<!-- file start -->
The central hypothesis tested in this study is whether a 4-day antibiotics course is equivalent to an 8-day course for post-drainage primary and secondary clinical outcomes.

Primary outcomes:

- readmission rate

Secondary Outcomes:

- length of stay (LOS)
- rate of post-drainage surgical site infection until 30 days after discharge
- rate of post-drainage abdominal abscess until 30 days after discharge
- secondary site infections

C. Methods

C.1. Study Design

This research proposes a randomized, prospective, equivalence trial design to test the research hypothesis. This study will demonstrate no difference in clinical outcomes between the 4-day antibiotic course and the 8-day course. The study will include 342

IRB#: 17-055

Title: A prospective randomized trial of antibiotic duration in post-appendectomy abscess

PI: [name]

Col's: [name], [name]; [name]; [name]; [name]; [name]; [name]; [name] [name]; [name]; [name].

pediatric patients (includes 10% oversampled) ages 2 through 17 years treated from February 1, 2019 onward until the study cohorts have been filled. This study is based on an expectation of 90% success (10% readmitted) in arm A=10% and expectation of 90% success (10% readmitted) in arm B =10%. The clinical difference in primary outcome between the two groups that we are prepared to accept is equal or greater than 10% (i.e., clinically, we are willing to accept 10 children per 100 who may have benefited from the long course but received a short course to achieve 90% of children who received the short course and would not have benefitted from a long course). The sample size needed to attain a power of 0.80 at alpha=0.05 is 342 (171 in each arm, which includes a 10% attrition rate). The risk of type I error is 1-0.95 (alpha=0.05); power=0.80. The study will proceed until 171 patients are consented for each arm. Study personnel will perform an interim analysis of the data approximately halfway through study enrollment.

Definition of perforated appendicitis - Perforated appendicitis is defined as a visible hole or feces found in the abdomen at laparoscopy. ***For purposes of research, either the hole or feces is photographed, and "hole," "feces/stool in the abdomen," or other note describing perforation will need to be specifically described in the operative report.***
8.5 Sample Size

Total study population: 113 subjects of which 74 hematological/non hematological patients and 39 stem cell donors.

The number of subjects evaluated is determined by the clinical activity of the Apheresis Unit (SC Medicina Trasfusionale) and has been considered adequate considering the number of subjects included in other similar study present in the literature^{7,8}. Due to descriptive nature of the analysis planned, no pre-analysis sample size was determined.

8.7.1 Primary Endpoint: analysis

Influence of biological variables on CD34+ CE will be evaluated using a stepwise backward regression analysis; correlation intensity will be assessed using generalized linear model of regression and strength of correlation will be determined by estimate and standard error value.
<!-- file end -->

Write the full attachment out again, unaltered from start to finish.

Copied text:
The central hypothesis tested in this study is whether a 4-day antibiotics course is equivalent to an 8-day course for post-drainage primary and secondary clinical outcomes.

Primary outcomes:

- readmission rate

Secondary Outcomes:

- length of stay (LOS)
- rate of post-drainage surgical site infection until 30 days after discharge
- rate of post-drainage abdominal abscess until 30 days after discharge
- secondary site infections

C. Methods

C.1. Study Design

This research proposes a randomized, prospective, equivalence trial design to test the research hypothesis. This study will demonstrate no difference in clinical outcomes between the 4-day antibiotic course and the 8-day course. The study will include 342

IRB#: 17-055

Title: A prospective randomized trial of antibiotic duration in post-appendectomy abscess

PI: [name]

Col's: [name], [name]; [name]; [name]; [name]; [name]; [name]; [name] [name]; [name]; [name].

pediatric patients (includes 10% oversampled) ages 2 through 17 years treated from February 1, 2019 onward until the study cohorts have been filled. This study is based on an expectation of 90% success (10% readmitted) in arm A=10% and expectation of 90% success (10% readmitted) in arm B =10%. The clinical difference in primary outcome between the two groups that we are prepared to accept is equal or greater than 10% (i.e., clinically, we are willing to accept 10 children per 100 who may have benefited from the long course but received a short course to achieve 90% of children who received the short course and would not have benefitted from a long course). The sample size needed to attain a power of 0.80 at alpha=0.05 is 342 (171 in each arm, which includes a 10% attrition rate). The risk of type I error is 1-0.95 (alpha=0.05); power=0.80. The study will proceed until 171 patients are consented for each arm. Study personnel will perform an interim analysis of the data approximately halfway through study enrollment.

Definition of perforated appendicitis - Perforated appendicitis is defined as a visible hole or feces found in the abdomen at laparoscopy. ***For purposes of research, either the hole or feces is photographed, and "hole," "feces/stool in the abdomen," or other note describing perforation will need to be specifically described in the operative report.***
8.5 Sample Size

Total study population: 113 subjects of which 74 hematological/non hematological patients and 39 stem cell donors.

The number of subjects evaluated is determined by the clinical activity of the Apheresis Unit (SC Medicina Trasfusionale) and has been considered adequate considering the number of subjects included in other similar study present in the literature^{7,8}. Due to descriptive nature of the analysis planned, no pre-analysis sample size was determined.

8.7.1 Primary Endpoint: analysis

Influence of biological variables on CD34+ CE will be evaluated using a stepwise backward regression analysis; correlation intensity will be assessed using generalized linear model of regression and strength of correlation will be determined by estimate and standard error value.